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Fjola Helgadottir, PhD

Director of AI Therapy

Vancouver CBT Centre

 

Translating Clinical Psychology Treatments into Algorithms: Successes and Challenges

Abstract: Computerized therapy has the potential to revolutionize how evidence based psychological interventions are delivered to those who need them. Many of the recent advances in AI, from computer vision to natural language processing, will doubtlessly be integral components of future treatment systems.

There is a wide range of approaches to computerized therapy. Many research projects aim to replicate the face-to-face therapy experience. This seems like a natural approach, given that this is a longstanding and proven model of therapy. For example, these systems make use of avatars and chatbots. However, this approach may be misguided. Computer-based approaches and human therapists are fundamentally different, and designing one to mimic the other may not be optimal. The goal should be to find the most effective methods of targeting the key mechanisms that are paramount to change in mental health.

In this talk Dr. Helgadottir will take a look at computerized therapy from the perspective of a practicing clinical psychologist. She will review some of the advantages that computers have over human therapists, as well as considering limitations of these systems. As a practical example, she will explain how her online “Overcome social anxiety” program works and discuss promising results from recent clinical trials.

Bio: Dr Fjola Dogg Helgadottir is a Director at AI-Therapy, a registered psychologist at the Vancouver CBT Centre and previously a Senior Research Clinician at Department of Psychiatry, University of Oxford in the UK. She is a Chartered clinical psychologist within the British Psychological Society, and a registered psychologist with the UK Health and Care Professions Council and with the British Columbia College of Psychologists. Fjola has completed four degrees in psychology (see more professional qualifications). AI-Therapy grew out of her doctoral research, which was focused on innovative computer-based treatments for anxiety disorders.

Fjola has written extensively about online therapy, both in peer reviewed academic journals and conferences. She is an expert writer for Psychology Today with her open access blog Man vs Machine and is featured frequently in the Icelandic media. See Fjola’s publications for more details.

Fjola has received several major awards for her internationally recognized research, including Australia’s prestigious Tracy Goodall Early Career Award for Research Achievement. In addition, she has trained to the highest level as a clinical psychologist in Australia, and ran a successful private practice in Sydney. She currently provides consulting services on the topic of online psychology and psychiatry for her company AICBT Ltd, which has clients in Sydney, Australia; Oxford and London, UK; and Denver and New York in the USA.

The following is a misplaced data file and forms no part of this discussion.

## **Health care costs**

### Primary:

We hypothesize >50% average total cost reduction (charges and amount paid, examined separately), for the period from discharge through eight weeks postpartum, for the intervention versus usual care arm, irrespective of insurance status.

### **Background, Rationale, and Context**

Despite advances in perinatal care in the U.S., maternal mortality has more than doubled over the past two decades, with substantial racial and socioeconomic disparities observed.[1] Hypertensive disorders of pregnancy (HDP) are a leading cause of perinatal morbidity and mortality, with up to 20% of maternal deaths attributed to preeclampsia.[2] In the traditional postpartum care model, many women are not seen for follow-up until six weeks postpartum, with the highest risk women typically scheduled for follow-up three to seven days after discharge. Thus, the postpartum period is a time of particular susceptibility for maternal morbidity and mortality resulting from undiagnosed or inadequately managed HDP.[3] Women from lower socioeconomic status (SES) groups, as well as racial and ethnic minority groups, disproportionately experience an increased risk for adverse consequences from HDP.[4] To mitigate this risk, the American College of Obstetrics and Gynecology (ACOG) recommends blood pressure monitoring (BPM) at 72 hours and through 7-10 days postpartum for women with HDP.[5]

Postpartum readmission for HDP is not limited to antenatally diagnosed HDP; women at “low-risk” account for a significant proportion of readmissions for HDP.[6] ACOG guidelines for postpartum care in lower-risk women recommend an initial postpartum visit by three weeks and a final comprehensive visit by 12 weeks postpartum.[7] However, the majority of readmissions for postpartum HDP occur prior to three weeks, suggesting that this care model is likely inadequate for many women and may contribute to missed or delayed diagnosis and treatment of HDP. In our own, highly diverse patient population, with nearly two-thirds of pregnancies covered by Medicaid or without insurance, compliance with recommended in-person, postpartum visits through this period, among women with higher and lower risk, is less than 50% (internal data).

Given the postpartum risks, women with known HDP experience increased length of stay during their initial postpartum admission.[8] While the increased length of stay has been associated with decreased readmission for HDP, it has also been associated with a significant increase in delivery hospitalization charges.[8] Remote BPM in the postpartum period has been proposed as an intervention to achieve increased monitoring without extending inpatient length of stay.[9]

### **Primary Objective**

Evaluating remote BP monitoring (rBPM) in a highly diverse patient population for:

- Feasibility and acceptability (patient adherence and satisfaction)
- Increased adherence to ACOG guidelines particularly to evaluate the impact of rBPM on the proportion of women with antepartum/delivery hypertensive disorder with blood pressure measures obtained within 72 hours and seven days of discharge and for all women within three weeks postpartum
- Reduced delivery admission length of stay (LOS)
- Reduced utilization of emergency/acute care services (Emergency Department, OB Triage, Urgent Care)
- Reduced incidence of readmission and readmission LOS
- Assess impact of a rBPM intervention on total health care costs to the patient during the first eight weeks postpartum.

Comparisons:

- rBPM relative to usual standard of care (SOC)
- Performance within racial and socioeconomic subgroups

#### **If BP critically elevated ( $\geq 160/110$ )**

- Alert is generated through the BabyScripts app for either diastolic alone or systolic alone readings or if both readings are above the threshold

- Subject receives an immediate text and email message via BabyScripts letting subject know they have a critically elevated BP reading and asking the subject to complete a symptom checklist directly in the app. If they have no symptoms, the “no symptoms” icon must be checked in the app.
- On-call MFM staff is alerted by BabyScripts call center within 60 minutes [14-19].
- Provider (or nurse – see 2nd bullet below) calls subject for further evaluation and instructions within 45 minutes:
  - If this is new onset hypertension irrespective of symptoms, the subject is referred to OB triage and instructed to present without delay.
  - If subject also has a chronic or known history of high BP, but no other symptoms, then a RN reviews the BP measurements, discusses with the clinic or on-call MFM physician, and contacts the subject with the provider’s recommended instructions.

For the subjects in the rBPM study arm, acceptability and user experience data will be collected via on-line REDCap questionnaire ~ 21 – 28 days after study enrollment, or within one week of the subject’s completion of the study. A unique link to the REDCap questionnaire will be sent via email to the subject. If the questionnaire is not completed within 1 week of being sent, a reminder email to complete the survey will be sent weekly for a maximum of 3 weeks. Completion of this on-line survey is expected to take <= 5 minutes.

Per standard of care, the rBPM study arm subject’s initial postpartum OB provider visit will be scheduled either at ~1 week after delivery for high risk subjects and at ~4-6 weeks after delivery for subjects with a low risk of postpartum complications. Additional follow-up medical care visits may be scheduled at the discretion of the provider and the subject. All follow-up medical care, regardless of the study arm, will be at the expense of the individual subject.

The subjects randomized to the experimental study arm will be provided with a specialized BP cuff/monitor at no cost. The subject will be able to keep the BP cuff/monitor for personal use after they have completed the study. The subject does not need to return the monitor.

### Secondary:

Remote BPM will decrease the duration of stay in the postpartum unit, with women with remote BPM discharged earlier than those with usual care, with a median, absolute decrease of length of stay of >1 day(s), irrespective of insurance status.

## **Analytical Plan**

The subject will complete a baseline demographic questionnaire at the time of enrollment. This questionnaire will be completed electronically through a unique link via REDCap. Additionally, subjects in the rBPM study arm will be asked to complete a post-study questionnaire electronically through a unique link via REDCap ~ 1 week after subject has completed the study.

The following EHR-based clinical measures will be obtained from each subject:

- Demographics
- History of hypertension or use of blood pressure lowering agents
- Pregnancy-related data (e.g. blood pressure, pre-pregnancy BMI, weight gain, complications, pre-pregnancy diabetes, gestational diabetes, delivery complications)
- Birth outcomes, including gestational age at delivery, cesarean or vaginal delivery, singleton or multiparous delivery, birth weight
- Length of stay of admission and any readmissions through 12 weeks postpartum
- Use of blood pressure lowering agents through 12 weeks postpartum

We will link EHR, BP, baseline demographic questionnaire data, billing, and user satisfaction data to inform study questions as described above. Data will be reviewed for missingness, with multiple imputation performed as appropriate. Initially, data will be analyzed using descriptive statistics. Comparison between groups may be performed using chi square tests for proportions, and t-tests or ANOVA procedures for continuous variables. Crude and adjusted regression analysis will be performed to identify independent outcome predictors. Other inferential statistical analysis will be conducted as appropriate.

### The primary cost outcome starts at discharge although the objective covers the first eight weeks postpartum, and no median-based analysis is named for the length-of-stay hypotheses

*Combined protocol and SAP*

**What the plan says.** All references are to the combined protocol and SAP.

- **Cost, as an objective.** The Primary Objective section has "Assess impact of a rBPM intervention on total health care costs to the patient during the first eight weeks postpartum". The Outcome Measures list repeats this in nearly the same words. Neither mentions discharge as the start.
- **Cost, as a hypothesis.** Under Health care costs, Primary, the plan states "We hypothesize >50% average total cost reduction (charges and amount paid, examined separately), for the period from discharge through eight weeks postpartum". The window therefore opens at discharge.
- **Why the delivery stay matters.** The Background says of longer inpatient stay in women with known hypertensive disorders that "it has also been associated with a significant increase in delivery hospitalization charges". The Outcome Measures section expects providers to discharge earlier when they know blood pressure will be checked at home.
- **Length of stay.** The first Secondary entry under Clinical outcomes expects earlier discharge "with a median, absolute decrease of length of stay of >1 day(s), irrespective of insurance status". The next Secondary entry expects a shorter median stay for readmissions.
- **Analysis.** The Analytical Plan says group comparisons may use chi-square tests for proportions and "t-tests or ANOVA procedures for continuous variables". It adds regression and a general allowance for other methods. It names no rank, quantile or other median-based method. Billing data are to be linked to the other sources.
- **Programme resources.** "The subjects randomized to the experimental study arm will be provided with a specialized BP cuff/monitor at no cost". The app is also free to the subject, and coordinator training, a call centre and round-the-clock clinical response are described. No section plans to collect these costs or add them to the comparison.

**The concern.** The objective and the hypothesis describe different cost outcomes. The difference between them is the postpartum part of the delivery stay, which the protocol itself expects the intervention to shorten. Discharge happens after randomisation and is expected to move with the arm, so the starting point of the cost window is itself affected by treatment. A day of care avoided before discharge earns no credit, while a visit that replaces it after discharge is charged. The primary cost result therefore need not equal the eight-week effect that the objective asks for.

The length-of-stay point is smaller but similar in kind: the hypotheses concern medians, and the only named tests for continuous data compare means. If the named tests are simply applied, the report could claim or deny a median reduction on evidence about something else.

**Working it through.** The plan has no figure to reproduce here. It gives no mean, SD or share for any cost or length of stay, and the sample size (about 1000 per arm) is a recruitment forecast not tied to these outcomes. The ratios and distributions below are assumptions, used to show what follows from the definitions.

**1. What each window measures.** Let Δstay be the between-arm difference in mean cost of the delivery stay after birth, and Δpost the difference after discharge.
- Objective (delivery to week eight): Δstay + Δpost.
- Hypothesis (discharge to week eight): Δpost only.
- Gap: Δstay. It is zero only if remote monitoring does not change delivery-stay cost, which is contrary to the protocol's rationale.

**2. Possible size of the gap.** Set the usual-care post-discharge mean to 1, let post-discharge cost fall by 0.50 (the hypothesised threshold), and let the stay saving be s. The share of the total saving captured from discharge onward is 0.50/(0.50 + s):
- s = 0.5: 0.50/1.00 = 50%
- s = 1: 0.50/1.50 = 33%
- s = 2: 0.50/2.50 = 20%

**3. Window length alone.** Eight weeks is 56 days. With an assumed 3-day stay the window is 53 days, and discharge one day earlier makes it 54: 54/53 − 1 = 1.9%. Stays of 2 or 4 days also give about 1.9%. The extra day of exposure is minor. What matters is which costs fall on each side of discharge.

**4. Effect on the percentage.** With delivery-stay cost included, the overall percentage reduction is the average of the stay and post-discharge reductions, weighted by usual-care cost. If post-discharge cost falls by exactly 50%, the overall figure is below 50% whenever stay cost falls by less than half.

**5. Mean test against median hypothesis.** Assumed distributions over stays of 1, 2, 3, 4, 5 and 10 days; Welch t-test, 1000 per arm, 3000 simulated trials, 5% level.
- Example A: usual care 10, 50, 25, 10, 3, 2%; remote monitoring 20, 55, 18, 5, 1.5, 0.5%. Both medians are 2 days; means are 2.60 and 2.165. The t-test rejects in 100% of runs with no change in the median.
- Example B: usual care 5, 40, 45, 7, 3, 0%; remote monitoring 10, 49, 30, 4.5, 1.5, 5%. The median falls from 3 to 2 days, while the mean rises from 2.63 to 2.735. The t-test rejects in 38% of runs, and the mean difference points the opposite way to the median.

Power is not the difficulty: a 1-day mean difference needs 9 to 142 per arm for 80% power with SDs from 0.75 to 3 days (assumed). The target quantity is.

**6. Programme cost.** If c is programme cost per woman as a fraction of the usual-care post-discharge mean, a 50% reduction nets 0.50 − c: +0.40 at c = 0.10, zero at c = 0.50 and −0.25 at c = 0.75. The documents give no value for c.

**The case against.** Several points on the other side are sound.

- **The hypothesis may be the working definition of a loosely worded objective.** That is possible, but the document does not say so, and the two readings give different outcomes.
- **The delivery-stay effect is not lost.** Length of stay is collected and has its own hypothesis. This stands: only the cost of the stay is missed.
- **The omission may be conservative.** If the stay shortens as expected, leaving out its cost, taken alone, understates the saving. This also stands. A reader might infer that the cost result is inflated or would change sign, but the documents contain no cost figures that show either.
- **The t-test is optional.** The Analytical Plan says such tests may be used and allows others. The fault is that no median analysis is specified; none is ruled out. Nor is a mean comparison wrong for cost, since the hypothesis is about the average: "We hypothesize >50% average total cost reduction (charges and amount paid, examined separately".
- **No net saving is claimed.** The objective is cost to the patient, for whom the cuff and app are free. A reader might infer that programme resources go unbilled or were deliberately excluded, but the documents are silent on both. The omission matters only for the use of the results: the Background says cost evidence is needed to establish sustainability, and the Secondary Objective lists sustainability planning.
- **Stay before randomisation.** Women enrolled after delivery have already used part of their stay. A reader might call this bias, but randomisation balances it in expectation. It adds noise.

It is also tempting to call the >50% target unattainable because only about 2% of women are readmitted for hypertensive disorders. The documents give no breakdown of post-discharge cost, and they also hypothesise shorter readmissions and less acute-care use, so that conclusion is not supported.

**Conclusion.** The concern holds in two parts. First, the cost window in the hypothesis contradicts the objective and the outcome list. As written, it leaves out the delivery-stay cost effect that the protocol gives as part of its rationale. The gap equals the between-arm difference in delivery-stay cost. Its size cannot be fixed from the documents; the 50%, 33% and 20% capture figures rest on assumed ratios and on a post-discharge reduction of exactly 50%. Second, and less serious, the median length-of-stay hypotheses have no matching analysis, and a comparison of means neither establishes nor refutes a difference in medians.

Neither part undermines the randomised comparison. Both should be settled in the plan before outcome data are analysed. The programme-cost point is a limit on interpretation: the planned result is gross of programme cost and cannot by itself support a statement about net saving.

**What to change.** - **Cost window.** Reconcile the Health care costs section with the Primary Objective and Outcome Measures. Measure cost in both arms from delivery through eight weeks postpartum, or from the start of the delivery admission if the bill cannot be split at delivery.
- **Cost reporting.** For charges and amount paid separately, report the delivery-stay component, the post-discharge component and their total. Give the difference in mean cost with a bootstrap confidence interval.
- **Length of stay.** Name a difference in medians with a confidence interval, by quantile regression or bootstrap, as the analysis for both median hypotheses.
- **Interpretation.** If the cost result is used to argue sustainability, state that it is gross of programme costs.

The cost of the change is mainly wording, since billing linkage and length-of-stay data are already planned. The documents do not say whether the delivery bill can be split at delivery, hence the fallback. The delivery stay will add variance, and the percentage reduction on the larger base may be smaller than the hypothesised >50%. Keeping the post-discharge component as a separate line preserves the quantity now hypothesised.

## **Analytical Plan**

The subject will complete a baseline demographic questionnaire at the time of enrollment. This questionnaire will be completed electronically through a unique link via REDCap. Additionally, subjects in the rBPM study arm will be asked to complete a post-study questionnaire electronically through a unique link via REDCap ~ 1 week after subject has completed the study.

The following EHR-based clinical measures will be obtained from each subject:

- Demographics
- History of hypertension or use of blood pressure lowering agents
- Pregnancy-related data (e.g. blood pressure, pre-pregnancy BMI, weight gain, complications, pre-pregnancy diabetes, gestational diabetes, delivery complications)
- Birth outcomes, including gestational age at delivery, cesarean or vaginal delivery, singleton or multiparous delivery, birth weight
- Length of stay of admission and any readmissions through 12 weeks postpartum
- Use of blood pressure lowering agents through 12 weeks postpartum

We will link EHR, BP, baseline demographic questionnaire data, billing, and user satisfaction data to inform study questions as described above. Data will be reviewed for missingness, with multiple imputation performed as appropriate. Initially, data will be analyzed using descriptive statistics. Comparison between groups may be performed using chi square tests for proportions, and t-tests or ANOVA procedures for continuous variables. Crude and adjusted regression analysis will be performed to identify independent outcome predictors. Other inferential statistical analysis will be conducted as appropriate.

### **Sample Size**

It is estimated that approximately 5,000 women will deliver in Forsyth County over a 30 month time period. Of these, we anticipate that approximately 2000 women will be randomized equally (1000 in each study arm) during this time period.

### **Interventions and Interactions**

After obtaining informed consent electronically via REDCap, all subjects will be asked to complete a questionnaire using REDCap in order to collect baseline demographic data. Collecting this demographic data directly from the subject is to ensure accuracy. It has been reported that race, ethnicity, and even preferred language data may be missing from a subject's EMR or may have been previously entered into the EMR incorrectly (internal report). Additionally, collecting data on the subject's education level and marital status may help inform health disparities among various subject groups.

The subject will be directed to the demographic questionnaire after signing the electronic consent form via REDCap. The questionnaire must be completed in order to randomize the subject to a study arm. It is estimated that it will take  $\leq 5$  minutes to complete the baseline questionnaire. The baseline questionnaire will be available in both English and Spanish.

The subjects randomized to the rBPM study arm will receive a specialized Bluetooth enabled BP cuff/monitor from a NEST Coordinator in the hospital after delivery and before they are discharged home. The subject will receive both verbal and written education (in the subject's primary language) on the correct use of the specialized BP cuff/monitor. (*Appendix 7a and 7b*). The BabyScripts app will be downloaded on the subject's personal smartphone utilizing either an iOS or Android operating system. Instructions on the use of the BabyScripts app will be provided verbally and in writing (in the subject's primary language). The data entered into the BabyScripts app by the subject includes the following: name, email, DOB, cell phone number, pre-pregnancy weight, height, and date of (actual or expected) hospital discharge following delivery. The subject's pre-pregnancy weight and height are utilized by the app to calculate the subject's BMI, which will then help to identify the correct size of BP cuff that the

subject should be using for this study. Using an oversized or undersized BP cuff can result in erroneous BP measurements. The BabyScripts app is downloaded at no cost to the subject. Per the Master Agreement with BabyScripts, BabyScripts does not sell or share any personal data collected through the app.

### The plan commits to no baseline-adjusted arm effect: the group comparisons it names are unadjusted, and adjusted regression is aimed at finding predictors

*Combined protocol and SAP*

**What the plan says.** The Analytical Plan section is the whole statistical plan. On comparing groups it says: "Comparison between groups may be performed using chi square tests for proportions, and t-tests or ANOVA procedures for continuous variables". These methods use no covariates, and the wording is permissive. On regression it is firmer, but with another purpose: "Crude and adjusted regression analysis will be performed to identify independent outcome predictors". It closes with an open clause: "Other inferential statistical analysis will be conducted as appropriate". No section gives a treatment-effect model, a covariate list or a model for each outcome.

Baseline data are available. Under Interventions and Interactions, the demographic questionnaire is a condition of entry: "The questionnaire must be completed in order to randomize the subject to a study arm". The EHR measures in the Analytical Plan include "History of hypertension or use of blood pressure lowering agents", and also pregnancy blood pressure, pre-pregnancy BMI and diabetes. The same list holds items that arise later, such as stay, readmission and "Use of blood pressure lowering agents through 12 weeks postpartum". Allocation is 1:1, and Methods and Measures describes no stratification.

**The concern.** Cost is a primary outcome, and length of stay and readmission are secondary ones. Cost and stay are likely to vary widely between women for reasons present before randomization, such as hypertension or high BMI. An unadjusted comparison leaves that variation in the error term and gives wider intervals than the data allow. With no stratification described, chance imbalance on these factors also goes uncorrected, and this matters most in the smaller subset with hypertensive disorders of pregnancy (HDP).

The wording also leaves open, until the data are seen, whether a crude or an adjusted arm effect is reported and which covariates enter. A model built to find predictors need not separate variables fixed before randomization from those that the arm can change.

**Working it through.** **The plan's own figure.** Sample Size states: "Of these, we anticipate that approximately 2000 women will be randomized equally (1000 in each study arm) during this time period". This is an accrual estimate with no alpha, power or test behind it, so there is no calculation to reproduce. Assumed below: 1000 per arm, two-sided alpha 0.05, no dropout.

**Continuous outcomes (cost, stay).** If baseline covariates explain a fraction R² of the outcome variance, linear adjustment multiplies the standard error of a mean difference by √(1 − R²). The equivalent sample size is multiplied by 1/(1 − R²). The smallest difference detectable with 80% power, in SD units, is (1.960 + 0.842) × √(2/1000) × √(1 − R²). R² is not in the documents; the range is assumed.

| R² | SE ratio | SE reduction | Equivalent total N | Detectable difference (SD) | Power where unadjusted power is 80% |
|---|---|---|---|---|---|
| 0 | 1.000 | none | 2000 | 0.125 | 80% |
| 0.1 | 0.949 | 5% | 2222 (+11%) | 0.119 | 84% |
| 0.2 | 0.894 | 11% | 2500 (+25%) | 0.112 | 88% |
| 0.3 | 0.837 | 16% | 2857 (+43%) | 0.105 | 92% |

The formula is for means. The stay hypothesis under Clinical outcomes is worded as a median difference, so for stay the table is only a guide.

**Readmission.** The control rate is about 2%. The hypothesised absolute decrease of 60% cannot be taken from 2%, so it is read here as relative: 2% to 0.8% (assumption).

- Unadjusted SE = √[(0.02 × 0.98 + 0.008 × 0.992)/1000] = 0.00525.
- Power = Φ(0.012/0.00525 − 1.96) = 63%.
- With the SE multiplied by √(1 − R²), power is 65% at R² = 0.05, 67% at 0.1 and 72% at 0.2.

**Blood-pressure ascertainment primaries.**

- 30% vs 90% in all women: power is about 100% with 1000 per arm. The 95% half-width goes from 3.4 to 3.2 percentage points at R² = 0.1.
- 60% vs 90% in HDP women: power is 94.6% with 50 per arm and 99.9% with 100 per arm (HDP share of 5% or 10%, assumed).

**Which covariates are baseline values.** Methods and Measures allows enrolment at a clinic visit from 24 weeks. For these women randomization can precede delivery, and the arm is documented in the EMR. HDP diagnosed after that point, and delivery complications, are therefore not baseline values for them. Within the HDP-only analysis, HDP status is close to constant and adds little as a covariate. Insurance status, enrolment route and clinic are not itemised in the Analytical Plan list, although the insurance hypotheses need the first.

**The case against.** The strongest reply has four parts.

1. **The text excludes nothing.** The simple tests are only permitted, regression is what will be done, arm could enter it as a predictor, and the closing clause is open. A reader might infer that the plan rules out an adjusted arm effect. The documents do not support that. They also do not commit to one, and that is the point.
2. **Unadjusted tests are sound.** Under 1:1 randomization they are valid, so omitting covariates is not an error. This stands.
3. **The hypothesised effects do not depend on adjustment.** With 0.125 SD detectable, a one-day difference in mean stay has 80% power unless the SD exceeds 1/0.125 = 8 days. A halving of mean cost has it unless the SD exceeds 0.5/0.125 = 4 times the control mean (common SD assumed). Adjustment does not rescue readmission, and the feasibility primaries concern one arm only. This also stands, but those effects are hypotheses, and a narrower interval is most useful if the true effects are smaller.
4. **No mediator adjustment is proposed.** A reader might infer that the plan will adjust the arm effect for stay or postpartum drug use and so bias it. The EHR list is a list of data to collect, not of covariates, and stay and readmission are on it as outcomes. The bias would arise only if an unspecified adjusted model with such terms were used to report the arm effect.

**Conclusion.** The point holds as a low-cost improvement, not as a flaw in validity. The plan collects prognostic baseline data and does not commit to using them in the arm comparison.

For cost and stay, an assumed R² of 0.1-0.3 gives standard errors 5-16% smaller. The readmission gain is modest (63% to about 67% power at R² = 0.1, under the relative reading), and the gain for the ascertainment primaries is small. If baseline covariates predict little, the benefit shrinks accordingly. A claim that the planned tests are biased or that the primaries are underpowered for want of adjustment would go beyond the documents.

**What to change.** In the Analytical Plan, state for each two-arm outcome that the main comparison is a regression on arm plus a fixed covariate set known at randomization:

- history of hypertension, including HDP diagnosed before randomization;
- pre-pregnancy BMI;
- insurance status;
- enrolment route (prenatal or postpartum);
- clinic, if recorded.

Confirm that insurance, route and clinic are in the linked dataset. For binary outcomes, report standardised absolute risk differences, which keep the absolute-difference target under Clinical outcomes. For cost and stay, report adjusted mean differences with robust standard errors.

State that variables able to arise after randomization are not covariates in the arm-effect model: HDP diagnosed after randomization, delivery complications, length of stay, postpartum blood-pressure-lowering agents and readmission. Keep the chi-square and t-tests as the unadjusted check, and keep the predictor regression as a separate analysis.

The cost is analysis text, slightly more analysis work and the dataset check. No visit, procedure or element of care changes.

MIDAS Learning Analytics Challenge Symposium

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Learning analytics is one of the research focus areas that MIDAS supports with its Challenge Awards.  Our long-term goal is to support this research area more broadly, using the Challenge Award projects as the starting point to build a critical mass.  This symposium offers a platform for all participants to explore collaboration opportunities and aims to attract more researchers to our hub.  It will feature in-depth presentations from two Challenge Award teams, and all participants are encouraged to submit posters on research related to Learning Analytics.

Agenda

9 am to 11:30 am: Welcome and Challenge Award presentations

11:30 am to 1 pm: Lunch, Poster Session, Networking [poster dimensions: up to 6ft wide X 4ft height]

1 to 2 pm: Panel discussion: The Future of Data Science for Learning Analytics at U-M

Panelists:

  • Steve DesJardins, Education, Public Policy
  • Cynthia Finelli, Engineering Education Research Program
  • Al Hero (Moderator), MIDAS, Electrical Engineering and Computer Science
  • Rada Mihalcea, Computer Science Engineering
  • Stephanie Teasley, Information

 

Please register online.  Please submit poster abstracts (< 300 words).  Submission Deadline: May 15.

For questions: midas-research@umich.edu.

Recommended Visitor Parking:  Palmer Parking StructurePalmer Drive, Ann Arbor